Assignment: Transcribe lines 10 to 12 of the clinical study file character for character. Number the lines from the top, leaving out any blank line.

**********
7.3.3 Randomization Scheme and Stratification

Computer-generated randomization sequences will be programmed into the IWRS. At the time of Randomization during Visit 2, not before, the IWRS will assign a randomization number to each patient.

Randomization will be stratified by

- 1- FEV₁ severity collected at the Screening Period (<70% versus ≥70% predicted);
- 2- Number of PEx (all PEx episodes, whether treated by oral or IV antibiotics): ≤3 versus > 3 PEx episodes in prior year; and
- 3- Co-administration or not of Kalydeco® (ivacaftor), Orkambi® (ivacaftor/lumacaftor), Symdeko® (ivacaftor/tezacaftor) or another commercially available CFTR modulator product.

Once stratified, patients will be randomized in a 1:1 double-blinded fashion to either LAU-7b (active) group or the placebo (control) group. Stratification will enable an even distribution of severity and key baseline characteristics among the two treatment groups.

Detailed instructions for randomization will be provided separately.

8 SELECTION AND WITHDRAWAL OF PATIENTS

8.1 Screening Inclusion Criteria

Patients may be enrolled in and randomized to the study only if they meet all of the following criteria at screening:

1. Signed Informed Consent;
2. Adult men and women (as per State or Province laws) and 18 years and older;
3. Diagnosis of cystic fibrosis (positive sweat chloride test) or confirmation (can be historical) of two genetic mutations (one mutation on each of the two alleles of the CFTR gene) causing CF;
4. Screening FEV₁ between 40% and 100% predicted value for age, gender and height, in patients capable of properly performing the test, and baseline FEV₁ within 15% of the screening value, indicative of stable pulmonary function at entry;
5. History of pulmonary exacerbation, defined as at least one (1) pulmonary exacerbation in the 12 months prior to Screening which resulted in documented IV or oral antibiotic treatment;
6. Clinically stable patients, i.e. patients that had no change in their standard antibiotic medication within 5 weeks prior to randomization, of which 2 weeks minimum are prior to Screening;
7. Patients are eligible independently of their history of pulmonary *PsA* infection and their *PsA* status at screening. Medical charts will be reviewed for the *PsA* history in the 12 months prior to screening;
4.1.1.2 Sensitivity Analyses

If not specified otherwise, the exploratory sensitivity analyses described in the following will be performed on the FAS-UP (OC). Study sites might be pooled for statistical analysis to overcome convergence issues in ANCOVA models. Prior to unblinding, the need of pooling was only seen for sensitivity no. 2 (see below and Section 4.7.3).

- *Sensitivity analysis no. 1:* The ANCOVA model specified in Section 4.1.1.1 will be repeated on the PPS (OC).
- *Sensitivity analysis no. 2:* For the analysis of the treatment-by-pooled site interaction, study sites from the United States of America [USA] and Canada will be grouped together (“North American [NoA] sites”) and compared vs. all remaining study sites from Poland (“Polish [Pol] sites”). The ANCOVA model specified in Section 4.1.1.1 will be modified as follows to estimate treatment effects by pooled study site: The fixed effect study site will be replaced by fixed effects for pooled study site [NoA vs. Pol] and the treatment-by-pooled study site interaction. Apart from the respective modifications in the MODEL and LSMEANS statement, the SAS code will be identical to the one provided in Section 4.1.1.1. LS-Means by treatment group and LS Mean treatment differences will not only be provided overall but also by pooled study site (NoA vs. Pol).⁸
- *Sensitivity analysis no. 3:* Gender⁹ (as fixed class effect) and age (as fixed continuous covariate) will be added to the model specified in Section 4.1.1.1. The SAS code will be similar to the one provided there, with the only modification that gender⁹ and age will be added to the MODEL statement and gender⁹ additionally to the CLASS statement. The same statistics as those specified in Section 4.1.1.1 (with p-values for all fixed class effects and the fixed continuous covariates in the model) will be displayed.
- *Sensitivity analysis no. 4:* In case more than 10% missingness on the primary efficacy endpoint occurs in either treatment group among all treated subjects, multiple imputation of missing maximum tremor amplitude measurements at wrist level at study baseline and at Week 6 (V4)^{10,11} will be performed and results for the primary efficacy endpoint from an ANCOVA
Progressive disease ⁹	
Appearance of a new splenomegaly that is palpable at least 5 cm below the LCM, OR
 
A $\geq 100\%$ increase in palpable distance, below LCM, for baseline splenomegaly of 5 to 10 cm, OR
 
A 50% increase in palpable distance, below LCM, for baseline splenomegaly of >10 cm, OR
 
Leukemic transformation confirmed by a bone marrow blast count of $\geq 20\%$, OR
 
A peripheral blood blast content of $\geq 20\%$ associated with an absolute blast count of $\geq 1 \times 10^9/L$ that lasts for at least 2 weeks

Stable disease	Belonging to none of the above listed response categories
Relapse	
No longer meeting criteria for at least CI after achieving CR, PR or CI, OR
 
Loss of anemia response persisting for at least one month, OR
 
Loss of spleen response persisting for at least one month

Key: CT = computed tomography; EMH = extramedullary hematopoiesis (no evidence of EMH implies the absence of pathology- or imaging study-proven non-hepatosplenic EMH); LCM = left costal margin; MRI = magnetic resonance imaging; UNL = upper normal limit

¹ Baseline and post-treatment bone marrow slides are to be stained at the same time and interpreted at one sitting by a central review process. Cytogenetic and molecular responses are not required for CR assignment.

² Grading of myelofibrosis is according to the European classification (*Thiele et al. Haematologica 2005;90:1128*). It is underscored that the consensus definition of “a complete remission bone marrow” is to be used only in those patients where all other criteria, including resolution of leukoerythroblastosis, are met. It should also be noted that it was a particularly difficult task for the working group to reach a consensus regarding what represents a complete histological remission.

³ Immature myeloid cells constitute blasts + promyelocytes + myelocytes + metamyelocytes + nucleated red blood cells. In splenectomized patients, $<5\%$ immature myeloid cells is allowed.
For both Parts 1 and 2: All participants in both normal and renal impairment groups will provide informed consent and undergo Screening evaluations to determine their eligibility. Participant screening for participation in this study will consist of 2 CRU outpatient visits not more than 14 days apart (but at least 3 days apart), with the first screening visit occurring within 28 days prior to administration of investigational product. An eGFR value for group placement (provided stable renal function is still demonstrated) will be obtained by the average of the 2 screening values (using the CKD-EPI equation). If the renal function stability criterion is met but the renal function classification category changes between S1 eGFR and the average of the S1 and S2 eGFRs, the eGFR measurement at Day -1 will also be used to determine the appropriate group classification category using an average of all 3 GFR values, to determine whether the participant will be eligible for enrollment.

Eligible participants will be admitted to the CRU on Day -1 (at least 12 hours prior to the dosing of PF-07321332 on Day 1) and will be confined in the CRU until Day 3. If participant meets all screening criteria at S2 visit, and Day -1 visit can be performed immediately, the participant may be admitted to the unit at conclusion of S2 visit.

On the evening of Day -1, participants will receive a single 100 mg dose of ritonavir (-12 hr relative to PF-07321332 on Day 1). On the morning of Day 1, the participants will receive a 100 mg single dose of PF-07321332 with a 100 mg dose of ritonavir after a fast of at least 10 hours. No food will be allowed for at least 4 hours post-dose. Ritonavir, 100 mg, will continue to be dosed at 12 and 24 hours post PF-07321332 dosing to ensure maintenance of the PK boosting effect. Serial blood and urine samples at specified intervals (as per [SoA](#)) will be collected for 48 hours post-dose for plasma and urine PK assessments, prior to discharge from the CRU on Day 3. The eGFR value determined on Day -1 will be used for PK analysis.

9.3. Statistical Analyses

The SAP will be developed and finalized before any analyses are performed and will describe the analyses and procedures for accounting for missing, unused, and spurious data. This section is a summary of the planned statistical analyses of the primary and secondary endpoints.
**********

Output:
8.1 Screening Inclusion Criteria

Patients may be enrolled in and randomized to the study only if they meet all of the following criteria at screening:

1. Signed Informed Consent;